EGU General Assembly 2020
© Author(s) 2020. This work is distributed under
the Creative Commons Attribution 4.0 License.

Uncertainty Quantification and Explainable Artificial Intelligence

Maria Moreno de Castro
Maria Moreno de Castro
  • DKRZ German Climate Computer Center, Germany

The presence of automated decision making continuously increases in today's society. Algorithms based in machine and deep learning decide how much we pay for insurance,  translate our thoughts to speech, and shape our consumption of goods (via e-marketing) and knowledge (via search engines). Machine and deep learning models are ubiquitous in science too, in particular, many promising examples are being developed to prove their feasibility for earth sciences applications, like finding temporal trends or spatial patterns in data or improving parameterization schemes for climate simulations. 

However, most machine and deep learning applications aim to optimise performance metrics (for instance, accuracy, which stands for the times the model prediction was right), which are rarely good indicators of trust (i.e., why these predictions were right?). In fact, with the increase of data volume and model complexity, machine learning and deep learning  predictions can be very accurate but also prone to rely on spurious correlations, encode and magnify bias, and draw conclusions that do not incorporate the underlying dynamics governing the system. Because of that, the uncertainty of the predictions and our confidence in the model are difficult to estimate and the relation between inputs and outputs becomes hard to interpret.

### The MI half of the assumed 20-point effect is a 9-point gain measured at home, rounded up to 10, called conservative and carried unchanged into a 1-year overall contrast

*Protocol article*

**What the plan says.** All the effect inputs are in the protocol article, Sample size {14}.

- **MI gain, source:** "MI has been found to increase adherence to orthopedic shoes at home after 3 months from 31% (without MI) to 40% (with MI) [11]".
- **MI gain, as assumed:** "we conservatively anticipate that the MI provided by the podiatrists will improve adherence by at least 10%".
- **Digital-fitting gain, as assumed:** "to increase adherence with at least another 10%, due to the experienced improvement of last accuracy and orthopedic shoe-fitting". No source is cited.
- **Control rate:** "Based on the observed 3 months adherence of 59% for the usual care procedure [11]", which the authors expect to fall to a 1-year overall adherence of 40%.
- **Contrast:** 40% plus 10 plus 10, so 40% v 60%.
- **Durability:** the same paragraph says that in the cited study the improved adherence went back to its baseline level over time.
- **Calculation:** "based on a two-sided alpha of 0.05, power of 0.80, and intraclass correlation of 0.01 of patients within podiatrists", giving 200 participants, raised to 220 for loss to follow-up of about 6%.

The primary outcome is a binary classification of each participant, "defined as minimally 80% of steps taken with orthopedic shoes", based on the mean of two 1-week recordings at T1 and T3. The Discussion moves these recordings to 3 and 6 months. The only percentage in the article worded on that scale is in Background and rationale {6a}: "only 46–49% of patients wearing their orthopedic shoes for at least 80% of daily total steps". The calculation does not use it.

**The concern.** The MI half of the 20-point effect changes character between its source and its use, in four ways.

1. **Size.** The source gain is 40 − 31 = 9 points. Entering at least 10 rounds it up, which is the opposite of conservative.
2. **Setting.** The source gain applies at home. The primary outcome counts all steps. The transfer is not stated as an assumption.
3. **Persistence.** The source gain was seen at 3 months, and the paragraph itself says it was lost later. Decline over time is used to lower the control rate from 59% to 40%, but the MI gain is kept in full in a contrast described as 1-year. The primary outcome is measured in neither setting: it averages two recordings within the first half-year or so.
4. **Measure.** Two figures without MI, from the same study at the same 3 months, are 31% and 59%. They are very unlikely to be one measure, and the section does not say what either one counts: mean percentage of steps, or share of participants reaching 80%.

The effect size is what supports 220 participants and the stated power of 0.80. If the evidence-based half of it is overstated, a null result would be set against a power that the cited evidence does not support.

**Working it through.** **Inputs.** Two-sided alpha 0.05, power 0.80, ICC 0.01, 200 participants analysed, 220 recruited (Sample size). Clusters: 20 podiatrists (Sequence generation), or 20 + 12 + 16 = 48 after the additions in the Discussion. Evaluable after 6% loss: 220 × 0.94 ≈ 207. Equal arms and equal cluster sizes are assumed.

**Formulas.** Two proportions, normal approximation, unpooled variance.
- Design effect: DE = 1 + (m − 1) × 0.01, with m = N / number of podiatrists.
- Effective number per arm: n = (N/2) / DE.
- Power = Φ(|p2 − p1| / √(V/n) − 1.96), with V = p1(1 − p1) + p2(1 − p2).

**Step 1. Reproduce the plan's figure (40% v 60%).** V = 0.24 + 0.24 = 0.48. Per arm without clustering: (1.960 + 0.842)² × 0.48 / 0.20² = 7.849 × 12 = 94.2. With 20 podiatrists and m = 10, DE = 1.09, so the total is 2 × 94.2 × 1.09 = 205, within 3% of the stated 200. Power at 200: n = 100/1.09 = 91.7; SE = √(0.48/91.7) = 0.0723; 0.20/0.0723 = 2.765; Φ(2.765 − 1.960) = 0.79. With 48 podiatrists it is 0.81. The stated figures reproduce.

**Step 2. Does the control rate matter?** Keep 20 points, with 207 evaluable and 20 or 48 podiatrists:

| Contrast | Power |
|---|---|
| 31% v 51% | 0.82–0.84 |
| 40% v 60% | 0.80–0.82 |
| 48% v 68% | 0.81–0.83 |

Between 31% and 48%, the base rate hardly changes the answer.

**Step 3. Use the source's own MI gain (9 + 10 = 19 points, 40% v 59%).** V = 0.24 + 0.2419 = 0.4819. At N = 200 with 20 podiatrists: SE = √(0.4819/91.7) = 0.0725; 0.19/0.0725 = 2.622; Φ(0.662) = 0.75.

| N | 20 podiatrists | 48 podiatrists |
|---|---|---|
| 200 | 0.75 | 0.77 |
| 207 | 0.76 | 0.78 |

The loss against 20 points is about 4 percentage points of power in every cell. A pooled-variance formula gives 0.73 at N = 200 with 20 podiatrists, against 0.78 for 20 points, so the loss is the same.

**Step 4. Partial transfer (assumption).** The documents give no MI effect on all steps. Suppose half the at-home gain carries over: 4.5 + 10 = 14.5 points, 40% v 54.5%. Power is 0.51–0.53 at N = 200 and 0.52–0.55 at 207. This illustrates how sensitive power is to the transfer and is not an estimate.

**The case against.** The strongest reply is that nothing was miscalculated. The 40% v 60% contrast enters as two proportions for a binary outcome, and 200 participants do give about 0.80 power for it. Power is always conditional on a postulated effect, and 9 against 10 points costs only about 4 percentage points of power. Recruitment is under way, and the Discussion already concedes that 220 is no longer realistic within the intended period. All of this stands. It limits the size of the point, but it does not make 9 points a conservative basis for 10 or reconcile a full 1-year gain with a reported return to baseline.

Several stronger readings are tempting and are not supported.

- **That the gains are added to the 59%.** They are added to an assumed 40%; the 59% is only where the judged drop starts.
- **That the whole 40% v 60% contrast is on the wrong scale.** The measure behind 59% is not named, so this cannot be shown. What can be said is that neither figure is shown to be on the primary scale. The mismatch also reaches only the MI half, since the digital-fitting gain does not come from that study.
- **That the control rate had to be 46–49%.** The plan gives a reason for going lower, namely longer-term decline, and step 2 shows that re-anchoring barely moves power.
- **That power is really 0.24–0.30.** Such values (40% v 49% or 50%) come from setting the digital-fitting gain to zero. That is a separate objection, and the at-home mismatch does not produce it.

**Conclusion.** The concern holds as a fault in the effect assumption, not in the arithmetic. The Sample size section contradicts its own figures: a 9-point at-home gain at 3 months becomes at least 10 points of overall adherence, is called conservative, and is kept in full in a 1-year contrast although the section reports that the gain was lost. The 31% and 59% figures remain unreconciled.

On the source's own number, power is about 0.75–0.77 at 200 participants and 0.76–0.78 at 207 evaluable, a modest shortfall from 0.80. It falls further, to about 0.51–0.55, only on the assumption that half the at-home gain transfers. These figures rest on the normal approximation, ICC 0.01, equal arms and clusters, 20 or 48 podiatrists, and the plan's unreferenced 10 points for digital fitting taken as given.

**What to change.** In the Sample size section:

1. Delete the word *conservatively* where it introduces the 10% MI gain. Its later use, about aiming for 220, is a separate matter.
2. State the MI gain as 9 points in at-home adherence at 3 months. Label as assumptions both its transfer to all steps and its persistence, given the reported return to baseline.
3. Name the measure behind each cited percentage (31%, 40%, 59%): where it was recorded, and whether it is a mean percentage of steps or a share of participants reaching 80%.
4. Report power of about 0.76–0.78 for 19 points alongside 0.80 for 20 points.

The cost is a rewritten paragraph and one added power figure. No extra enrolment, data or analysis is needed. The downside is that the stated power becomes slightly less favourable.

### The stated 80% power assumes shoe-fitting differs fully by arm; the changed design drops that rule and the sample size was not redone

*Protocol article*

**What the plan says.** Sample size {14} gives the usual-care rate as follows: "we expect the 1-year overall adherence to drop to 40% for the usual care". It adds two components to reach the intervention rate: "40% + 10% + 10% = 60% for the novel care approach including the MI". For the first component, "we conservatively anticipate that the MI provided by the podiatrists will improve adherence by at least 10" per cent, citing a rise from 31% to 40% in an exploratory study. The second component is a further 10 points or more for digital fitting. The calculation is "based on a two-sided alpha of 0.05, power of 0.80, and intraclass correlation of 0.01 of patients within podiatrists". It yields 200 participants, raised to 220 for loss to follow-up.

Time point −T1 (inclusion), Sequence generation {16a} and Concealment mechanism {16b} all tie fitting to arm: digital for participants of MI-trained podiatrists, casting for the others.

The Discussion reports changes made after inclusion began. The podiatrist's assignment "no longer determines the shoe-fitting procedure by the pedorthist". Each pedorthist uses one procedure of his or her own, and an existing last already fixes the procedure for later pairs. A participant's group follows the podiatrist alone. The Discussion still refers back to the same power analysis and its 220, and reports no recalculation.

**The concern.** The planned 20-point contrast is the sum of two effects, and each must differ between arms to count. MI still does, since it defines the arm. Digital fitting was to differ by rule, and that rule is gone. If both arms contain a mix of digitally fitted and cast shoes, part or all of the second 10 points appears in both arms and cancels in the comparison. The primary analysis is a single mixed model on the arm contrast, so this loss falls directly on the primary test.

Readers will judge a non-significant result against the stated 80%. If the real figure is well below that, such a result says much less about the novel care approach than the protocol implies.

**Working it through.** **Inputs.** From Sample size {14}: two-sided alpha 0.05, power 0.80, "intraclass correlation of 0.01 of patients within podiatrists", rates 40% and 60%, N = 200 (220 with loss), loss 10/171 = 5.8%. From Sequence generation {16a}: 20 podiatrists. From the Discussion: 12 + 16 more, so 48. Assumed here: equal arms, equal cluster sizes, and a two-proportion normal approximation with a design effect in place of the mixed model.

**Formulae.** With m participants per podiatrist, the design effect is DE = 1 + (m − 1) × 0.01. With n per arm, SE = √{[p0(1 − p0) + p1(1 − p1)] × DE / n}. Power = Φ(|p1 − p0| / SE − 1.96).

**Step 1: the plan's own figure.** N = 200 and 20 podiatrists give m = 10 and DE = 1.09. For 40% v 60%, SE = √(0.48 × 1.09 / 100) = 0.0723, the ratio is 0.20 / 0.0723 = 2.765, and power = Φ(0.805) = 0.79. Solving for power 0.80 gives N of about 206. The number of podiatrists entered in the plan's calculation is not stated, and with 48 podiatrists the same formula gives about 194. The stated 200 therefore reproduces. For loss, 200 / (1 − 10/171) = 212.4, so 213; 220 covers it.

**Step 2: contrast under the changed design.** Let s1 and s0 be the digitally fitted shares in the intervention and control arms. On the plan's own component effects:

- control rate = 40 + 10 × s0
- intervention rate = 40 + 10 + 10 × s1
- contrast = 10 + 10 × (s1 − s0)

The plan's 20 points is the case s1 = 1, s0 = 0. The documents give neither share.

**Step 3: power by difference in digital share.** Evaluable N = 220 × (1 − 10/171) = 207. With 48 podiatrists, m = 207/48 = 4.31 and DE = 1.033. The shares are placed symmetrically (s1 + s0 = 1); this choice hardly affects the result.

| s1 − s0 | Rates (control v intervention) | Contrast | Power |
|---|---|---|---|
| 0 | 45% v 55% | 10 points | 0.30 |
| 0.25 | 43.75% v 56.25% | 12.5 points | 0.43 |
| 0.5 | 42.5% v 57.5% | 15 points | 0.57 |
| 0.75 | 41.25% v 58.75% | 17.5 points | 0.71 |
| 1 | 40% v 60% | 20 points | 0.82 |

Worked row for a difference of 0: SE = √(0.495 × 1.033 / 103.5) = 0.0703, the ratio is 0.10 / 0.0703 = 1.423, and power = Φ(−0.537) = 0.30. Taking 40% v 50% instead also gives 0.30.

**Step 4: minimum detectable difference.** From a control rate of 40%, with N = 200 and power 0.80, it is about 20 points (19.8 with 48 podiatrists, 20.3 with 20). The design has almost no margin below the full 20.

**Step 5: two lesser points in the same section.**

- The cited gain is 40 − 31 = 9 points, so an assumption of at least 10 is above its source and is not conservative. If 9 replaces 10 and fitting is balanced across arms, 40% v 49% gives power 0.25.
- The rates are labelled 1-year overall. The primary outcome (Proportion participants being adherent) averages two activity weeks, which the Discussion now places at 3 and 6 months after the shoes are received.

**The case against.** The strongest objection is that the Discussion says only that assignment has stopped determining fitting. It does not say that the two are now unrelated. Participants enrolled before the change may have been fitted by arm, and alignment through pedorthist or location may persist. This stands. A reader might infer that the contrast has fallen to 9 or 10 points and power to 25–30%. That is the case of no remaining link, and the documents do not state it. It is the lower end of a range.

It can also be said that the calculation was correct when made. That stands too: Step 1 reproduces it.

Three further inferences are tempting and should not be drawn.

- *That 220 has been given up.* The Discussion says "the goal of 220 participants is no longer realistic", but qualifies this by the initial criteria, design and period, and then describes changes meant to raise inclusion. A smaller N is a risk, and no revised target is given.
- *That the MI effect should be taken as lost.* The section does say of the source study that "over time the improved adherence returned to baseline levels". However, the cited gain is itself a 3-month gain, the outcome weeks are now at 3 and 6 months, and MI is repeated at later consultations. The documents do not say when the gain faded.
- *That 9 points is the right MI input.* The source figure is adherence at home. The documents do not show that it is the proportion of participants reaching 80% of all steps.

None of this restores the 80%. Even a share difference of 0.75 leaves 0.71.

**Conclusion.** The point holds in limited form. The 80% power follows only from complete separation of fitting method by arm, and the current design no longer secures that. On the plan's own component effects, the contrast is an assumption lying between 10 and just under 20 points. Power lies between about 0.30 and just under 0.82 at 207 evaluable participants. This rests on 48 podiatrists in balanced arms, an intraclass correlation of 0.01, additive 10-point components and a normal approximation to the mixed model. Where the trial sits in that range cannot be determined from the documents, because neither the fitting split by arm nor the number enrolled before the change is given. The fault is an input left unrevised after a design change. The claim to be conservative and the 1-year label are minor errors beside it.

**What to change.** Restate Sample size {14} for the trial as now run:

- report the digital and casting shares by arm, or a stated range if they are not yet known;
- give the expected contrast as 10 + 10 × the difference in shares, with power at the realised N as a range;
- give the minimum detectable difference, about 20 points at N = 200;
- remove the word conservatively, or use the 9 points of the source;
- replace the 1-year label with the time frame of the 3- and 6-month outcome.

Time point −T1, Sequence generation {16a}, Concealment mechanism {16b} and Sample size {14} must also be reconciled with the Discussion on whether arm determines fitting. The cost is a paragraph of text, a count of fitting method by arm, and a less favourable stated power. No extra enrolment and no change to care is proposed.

Since it is challenging to shift a community from “black” to “glass” boxes, it is more useful to implement Explainable Artificial Intelligence (XAI) techniques right at the beginning of the machine learning and deep learning adoption rather than trying to fix fundamental problems later. The good news is that most of the popular XAI techniques basically are sensitivity analyses because they consist of a systematic perturbation of some model components in order to observe how it affects the model predictions. The techniques comprise random sampling, Monte-Carlo simulations, and ensemble runs, which are common methods in geosciences. Moreover, many XAI techniques are reusable because they are model-agnostic and must be applied after the model has been fitted. In addition, interpretability provides robust arguments when communicating machine and deep learning predictions to scientists and decision-makers.

In order to assist not only the practitioners but also the end-users in the evaluation of  machine and deep learning results, we will explain the intuition behind some popular techniques of XAI and aleatory and epistemic Uncertainty Quantification: (1) the Permutation Importance and Gaussian processes on the inputs (i.e., the perturbation of the model inputs), (2) the Monte-Carlo Dropout, Deep ensembles, Quantile Regression, and Gaussian processes on the weights (i.e, the perturbation of the model architecture), (3) the Conformal Predictors (useful to estimate the confidence interval on the outputs), and (4) the Layerwise Relevance Propagation (LRP), Shapley values, and Local Interpretable Model-Agnostic Explanations (LIME) (designed to visualize how each feature in the data affected a particular prediction). We will also introduce some best-practises, like the detection of anomalies in the training data before the training, the implementation of fallbacks when the prediction is not reliable, and physics-guided learning by including constraints in the loss function to avoid physical inconsistencies, like the violation of conservation laws. 

How to cite: Moreno de Castro, M.: Uncertainty Quantification and Explainable Artificial Intelligence, EGU General Assembly 2020, Online, 4–8 May 2020, EGU2020-21281,, 2020

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